Mastercard’s in-house content agency plots international expansion

Last week, Mastercard made the momentous decision to drop its name from its recognizable logo of interlocking red and yellow circles.

The announcement of that decision, the creative and social assets around the change and the Mastercard branding and creative work that will now come — is the work of Mastercard’s in-house content studio, called Storylab.

Mastercard first launched Storylab a year ago to merge the financial services company’s communications and PR work with its digital content output. Now, Mastercard is planning an international expansion for the studio.  

Storylab currently consists of a seven-person team out of New York and St. Louis which crafts social, video and podcast content, monitors Mastercard’s social content and works with various units within Mastercard to create any content the company might need.

Christine Elliott, evp of global communications at Mastercard, said that within the next few months, Mastercard will open a Storylab studio in the company’s 450-person London office and then, from there, will open Storylabs in other cities outside the U.S. Beyond London, Elliott said other possible locations might be out of the company’s four other regional headquarters: Dubai, Singapore, Belgium and Miami, Florida. Abroad, Mastercard operates more than 70 offices across Asia, Europe, Latin America, Africa and the Middle East.

Storylab sits within Mastercard’s internal 80-person communications team and the entire communications team uses the studio for a variety of content on a daily basis, said Elliott. Mastercard didn’t cut out using the services from the variety of ad agencies it works with, which includes McCann for creative. Simply the demand for more content grew, so Mastercard increased its output by creating Storylab.

Storylab grew out of Mastercard’s headquarters in Purchase, New York, and then the company brought the concept to its operations center in St. Louis. Both locations are filled with 4K cameras, lighting, green screens, audio equipment, editing software and soundproof podcast rooms.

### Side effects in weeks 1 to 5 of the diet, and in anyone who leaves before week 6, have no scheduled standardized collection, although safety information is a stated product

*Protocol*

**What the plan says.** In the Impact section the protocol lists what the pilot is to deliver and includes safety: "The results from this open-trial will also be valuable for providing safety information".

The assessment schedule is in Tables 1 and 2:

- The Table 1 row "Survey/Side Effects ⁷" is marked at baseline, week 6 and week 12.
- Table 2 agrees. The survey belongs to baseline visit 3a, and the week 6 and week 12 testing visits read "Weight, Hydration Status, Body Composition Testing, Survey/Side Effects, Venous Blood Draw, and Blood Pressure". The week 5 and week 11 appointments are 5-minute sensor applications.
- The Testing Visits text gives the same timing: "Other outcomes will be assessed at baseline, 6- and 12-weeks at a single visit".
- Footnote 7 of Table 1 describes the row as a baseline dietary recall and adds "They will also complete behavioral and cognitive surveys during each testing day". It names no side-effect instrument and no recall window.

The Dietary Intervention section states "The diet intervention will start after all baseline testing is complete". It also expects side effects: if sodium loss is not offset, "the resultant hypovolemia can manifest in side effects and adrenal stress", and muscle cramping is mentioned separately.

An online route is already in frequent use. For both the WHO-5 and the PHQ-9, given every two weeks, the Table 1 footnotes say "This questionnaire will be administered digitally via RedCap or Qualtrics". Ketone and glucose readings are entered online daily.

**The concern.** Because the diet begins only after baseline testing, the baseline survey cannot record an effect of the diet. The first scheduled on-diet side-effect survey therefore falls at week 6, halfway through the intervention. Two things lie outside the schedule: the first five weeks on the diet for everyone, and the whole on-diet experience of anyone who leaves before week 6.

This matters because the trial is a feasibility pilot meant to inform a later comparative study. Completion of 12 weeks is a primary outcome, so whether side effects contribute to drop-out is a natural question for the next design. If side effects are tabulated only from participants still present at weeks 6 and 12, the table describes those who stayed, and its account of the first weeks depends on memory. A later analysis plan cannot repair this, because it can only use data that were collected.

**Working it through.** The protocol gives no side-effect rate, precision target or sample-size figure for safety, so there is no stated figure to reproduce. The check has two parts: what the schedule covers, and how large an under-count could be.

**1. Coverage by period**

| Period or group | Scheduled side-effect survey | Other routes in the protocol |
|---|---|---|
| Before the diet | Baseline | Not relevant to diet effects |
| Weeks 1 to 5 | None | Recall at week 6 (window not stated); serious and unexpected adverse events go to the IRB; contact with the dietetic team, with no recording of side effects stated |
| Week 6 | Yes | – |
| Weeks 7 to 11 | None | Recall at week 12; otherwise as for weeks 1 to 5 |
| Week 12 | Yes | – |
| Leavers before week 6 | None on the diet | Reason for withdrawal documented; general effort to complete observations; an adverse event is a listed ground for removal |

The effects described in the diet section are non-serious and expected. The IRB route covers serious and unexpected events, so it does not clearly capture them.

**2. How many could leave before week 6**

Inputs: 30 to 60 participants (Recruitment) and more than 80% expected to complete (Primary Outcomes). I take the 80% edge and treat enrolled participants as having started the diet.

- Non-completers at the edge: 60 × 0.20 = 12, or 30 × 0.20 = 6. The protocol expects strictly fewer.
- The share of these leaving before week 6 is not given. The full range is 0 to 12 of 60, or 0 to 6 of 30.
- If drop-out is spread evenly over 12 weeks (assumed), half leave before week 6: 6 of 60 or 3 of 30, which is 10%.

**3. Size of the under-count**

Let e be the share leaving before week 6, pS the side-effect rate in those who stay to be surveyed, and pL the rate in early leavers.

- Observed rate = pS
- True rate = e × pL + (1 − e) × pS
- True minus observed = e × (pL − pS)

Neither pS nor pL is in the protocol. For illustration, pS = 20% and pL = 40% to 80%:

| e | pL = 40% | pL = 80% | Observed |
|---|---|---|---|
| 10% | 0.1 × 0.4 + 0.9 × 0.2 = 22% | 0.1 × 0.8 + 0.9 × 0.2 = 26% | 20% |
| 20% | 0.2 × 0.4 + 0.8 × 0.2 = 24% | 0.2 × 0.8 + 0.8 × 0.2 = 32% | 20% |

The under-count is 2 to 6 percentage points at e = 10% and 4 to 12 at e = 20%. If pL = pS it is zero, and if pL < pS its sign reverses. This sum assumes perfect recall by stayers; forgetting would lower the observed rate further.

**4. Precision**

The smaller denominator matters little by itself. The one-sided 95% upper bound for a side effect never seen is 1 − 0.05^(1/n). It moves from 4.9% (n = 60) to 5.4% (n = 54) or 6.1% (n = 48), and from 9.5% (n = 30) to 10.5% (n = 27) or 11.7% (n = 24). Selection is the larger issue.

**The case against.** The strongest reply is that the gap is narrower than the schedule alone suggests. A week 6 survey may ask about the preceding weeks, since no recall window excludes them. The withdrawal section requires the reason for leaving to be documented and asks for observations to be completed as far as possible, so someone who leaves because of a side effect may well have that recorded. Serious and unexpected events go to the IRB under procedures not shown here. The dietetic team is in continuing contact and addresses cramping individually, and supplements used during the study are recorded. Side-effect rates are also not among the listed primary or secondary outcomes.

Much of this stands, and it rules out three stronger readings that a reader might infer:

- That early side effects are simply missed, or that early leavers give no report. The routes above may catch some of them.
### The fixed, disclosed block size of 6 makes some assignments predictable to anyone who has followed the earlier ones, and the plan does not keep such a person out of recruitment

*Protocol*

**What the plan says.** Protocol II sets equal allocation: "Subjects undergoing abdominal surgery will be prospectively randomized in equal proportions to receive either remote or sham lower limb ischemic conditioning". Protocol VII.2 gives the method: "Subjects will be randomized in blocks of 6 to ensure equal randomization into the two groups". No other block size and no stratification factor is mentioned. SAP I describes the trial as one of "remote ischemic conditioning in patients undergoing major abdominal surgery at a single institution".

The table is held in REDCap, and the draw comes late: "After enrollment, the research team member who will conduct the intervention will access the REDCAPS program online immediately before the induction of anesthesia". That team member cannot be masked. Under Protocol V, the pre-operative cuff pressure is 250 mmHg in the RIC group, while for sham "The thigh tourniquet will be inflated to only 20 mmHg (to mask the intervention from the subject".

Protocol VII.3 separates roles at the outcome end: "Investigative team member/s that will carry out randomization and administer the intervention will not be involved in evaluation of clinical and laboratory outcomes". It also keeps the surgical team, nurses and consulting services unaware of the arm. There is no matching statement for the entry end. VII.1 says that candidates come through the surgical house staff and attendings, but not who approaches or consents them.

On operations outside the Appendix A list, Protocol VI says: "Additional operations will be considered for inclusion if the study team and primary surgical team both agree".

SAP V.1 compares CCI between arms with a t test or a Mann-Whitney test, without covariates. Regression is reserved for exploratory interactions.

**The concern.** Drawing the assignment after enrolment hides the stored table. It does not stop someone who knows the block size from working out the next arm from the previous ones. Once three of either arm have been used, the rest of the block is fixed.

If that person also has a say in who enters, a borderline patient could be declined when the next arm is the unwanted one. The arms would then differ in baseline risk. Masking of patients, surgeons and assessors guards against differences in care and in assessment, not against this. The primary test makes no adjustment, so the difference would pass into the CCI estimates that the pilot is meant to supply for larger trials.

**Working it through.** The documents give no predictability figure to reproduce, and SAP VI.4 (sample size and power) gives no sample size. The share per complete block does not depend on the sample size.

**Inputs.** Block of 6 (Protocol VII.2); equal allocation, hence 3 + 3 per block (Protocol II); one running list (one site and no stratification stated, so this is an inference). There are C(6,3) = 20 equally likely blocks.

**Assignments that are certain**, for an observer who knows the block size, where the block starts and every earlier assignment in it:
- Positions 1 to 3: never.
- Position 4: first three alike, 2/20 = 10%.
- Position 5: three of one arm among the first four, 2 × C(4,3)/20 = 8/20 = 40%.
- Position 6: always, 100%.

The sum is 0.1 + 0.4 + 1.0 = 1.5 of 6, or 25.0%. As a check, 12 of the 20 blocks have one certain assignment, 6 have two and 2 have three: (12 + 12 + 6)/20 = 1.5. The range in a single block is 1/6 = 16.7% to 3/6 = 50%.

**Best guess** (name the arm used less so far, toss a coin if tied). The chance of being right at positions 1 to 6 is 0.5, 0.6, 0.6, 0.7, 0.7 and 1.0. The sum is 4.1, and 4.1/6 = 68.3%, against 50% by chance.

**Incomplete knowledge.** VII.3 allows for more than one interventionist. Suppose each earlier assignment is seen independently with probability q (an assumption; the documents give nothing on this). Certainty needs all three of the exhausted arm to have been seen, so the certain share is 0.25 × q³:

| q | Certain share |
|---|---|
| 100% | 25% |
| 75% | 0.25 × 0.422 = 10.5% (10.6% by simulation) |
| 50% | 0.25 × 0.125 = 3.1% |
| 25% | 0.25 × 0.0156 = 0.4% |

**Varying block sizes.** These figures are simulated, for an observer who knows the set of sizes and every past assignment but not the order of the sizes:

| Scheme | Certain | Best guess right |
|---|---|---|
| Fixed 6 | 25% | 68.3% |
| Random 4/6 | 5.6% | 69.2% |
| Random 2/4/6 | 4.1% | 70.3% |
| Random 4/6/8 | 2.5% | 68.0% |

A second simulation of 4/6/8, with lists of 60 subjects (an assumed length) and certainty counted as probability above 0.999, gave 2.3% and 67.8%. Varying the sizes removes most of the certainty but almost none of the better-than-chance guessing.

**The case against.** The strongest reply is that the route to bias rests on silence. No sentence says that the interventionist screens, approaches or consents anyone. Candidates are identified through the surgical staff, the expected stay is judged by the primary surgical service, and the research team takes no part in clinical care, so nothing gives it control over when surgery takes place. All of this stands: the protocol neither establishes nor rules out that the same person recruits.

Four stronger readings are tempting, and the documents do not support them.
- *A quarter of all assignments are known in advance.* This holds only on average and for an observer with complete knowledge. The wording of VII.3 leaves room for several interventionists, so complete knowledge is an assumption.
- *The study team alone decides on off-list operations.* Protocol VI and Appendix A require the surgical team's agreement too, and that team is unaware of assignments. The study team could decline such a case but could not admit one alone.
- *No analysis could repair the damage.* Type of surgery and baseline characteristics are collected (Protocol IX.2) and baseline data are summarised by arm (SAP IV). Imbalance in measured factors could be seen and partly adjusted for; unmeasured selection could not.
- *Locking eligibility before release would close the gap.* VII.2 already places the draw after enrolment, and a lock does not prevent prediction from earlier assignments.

In the past year, Elliott said Storylab has developed more than 100 videos, infographics, podcasts and photoshoots. Elliott said Storylab’s largest endeavor so far has been working with Gimlet Creative within Gimlet Media to produce two seasons of the podcast “Fortune Favors the Bold,” a Mastercard-branded series on the changing role of money in society. 

“Seeing the impact Storylab has had in New York and St. Louis, it was only natural that we expand the concept,” said Elliott. “It’s an indication that any communications team can use a content studio to their advantage.”

Elliott said the move is less about saving money than it is about being more efficient with time, aligning corporate messaging, offering employees more development opportunities and creating more localized content that touches on cultural identities of individual cities. That’s on par with the majority of marketers. Recent research conducted by Digiday found that when it came to starting an in-house agency, marketers benefitted the most from having control of marketing functions and faster turnaround times over cost-savings. 


Ryan Skinner, senior analyst at research and advisory firm Forrester, said Mastercard will benefit from expanding Storylab overseas, not only because it would lead to a better cultural adaptation of marketing assets, but because it will bring better productivity to Mastercard’s international marketing teams. “If you work as a marketing leader for Mastercard in Spain and you have a big campaign to prepare,” said Skinner, “you’ll likely feel frustrated with the six-hour time zone difference.”

For a brand like Mastercard which operates a business built off of converting consumers, content is king and queen. Consultant and former MedMen CMO BJ Carretta said Mastercard is smart to expand Storylab so that it can quickly and effectively reach customers in different areas. “MasterCard is all about conversion,” he said, “Increasing top of funnel flow via content makes total sense.”

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